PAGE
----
More about the Marlborough-Thomas in New Zealand
In Motor Sport for September, 1942, we published an account of a Parry-Thomas car which is now in New Zealand and which, as stated in a “Stop Press” column in the November, 1942 issue, was subsequently found to be one of the Marlborough-Thomas cars. This article has inspired a letter reproduced below, from F./Sgt. Douglas E. Wood, R.N.Z.A.F., of Auckland, giving further details of this interesting car, which was at one time owned and driven by him. It will be seen that he adds further evidence to prove that the car is a Marlborough-Thomas and not one of Thomas’s 4-cylinder Thomas-Special single-seaters, as we at first supposed. These Marlborough-Thomas cars were 2-seaters and were raced in this country by Parry Thomas and George Duller, one also appearing as a sports car. with abbreviated flaired wings, at the 1924 Show. In the 1923 200 Mile Race at Brooklands Thomas’s car retired after 45 laps and Duller’s after 60 laps, and in the 1924 200 Mile Race these cars again retired, Thomas experiencing much tyre trouble and the bodywork also coming to bits. In these races 70 x 97 mm. (1,493 c.c.) engines were used, but at Kop early in 1924 Thomas ran with a 70 x 120 mm. (1,840 c.c.) engine in one of these cars, making a rapid and steady ascent. ln its New Zealand form the car is said to be of 1,100 c.c. A letter from G. Easterbrook-Smith. joint secretary with E. Sharrock of the New Zealand Sports and Racing Car Club, dated December 12th. 1942, informs us that he was mistaken in saying that the car had a camshaft-drive reminiscent of’ a 3-litre Bentley, as eccentrically-driven rods are actually employed, as used on the Leyland Eight and Leyland-Thomas cars, and, in somewhat different form, on the 6.5-litre and 8-litre Bentley engines and the twin o.h.c. Sports Maudsley. Douglas Wood’s letter reads as follows:–
I have just finished reading the September, 1942, copy of your most excellent publication and was pleased to read the article on the Thomas-Special, written by my friend Geoffrey Easterbrook-Smith, of Wellington. As I used to own and drive this veteran. I thought a few more notes and one or two corrections might not be amiss.
As “E.B.” says, the car came to New Zealand in 1928, being imported by one. Paul, of Wanganui. who used to take it to the then reasonably numerous race meetings throughout the country. Most of these were beach meetings and as the gearing was exceedingly high the car never showed up its best. After about four years Paul disposed of it, and from then on it has never stayed in the hands of anyone for very long, and to my knowledge has had seven owners. Very few or them have understood the car. and when I purchased it, it was very sick. For years I had watched the car on different tracks, where it always started off well and after two or three laps started missing till it finally faded out. The car was well known as a very poor stayer. When I look delivery, a case or spares and a box of carburetters came with it. I’ve never seen so many different sorts of gas-works! There were Zenith, Claudels, S.U.’s., R.A.G.s, Solex. Tillottson, Stromberg, Binks Mouse Traps, Smiths and Carters, with manifolds to suit. There were three sets of’ pistons of various compression ratios, spare crown wheels (two ratios), magnetos and the usual bits and pieces that go with a car of its type. The various carburetters had all been tried by different owners in attempts to effect a cure and ensure reliability without avail.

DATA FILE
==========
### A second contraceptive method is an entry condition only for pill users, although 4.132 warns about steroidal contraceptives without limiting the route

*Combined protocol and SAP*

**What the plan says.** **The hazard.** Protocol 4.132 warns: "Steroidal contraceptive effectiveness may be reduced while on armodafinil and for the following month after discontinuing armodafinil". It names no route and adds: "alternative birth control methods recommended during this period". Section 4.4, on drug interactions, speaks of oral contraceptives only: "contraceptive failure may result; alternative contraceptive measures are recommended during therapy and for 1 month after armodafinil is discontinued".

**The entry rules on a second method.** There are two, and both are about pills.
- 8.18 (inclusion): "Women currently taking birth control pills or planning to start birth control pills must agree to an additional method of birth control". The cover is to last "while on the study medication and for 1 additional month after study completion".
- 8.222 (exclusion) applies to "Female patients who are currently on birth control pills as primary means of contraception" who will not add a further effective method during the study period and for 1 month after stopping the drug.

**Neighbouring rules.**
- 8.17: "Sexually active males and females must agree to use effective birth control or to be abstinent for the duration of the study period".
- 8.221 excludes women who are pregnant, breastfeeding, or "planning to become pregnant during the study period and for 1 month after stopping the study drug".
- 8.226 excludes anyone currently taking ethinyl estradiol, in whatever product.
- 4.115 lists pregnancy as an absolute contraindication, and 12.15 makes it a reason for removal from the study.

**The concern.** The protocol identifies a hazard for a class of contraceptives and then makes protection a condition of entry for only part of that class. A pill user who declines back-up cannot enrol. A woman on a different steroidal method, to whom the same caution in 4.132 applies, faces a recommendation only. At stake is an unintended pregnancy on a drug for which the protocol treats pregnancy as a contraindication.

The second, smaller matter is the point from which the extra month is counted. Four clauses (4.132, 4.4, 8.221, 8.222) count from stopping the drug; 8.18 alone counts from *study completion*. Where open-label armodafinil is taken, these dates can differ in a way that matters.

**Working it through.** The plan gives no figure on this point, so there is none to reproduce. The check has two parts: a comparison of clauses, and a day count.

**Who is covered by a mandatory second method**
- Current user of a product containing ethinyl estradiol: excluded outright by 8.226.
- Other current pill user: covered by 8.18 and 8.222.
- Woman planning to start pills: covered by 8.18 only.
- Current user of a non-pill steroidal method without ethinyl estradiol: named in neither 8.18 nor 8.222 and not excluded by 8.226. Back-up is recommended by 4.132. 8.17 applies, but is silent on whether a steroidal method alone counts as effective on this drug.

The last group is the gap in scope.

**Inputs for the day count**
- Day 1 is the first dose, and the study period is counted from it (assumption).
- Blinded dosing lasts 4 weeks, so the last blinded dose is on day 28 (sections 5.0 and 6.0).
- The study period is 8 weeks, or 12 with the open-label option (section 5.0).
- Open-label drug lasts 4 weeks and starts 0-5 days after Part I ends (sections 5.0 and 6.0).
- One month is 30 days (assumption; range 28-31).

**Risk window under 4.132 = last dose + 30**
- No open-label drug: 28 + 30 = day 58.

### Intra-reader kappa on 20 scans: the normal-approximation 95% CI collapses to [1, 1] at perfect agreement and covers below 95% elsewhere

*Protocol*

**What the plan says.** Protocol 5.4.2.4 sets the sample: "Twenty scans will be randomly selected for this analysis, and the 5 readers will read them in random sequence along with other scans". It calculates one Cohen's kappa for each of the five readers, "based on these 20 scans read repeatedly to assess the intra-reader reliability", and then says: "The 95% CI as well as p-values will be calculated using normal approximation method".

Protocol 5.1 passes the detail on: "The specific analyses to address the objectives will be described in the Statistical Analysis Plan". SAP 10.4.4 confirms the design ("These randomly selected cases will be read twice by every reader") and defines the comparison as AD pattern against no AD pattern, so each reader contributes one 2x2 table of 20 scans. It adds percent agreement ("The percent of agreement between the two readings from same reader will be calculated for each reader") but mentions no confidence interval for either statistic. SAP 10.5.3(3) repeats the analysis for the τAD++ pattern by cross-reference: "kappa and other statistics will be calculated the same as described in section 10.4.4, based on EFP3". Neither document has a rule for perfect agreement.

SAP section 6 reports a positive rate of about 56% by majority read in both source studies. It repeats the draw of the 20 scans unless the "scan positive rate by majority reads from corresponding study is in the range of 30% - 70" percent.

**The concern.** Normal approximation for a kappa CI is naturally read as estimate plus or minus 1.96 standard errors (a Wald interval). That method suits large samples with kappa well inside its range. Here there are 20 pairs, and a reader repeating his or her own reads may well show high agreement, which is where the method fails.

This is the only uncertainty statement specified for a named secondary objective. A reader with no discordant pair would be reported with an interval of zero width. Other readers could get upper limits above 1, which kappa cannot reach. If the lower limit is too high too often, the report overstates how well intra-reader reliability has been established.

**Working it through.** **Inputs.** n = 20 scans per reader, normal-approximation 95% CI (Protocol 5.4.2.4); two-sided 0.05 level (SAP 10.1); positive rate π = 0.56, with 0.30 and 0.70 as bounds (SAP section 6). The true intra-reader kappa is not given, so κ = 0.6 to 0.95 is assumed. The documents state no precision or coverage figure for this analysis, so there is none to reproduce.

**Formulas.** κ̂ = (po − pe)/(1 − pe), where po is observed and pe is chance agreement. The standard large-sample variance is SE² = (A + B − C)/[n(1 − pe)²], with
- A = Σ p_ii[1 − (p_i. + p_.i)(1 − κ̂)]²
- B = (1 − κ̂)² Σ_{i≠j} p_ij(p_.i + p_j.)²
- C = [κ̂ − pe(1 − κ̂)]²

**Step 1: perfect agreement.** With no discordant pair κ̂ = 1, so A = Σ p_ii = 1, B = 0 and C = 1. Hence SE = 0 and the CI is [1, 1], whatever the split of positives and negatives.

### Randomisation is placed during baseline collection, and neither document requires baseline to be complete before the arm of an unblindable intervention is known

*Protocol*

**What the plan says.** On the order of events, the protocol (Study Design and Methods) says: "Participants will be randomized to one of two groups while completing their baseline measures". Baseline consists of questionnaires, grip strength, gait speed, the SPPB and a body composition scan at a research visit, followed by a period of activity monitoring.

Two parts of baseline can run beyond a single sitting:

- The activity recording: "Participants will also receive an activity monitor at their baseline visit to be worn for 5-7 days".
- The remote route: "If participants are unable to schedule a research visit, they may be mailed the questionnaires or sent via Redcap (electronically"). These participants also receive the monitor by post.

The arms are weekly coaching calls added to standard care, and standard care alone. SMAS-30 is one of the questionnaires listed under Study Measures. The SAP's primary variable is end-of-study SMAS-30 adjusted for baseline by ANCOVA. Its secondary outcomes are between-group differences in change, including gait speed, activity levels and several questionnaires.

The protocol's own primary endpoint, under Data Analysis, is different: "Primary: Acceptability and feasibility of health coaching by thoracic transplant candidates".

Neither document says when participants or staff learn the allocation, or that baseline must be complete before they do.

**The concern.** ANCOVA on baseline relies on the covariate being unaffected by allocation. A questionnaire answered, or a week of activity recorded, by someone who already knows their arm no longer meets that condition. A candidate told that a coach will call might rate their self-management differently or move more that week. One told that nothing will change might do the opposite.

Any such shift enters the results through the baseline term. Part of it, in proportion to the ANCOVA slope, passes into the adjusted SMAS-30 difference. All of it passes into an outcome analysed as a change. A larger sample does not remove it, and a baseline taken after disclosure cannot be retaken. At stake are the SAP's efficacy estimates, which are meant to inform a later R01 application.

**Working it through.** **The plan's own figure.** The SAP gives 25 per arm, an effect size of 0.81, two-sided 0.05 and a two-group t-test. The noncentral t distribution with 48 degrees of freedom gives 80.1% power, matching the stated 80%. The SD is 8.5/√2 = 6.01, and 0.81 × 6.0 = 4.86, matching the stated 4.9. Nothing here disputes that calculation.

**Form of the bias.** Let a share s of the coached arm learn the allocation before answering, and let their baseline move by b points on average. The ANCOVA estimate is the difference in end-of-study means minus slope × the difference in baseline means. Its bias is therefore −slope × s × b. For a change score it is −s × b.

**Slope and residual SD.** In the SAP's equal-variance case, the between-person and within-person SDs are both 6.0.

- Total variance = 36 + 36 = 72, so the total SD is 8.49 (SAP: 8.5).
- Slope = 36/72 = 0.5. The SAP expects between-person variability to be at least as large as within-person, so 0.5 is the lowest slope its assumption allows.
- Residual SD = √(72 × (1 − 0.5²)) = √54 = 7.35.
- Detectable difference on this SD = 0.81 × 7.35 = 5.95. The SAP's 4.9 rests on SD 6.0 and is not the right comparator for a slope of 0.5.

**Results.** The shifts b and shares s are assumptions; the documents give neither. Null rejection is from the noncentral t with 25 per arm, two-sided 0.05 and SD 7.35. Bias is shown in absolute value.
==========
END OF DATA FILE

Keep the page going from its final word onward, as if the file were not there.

Not unnaturally, the first thing I did was to pull the engine to bits to endeavour to understand it. The workmanship was of the highest order, and internally the works were in good nick. No 1.5-litre crankshaft ever appeared, and from what I could ascertain, had ever reached the country. However, for 1,100 c.c, the car was fast enough. I decided to resort to cunning to cure the erratic running and obtained the valve timing of a fast. “Brooklands” Riley Nine, which was performing well out here, the design and performance of the two cars being similar. I fitted the medium compression pistons and used aviation spirit arid hoped for the best. Enquiry revealed that the original carburation was from a single Zenith, so acting on the presumption that Parry Thomas knew best, I fitted that and scrapped others.
The results were pleasant, though not, perfect, as at about 5,500-6,000 r.p.m, an occasional cough and rough running signified trouble yet to be found. I tried the spare magneto. It was worse. To cut a long story short, I found the magneto was at fault, and after the armature was rewound I had no more trouble, and the old car would run sweetly right up to 6,000 r.p.m. without a murmur. For racing I used the high-compression pistons and a benzole mixture. The car was definitely not suitable for anything but a concrete track, as the top gear ratios are either 2 to 1 or 3 to 1, according to which crown wheel was fitted. Only once was the 2 to 1 ratio used when I had it: top gear then felt like an overdrive!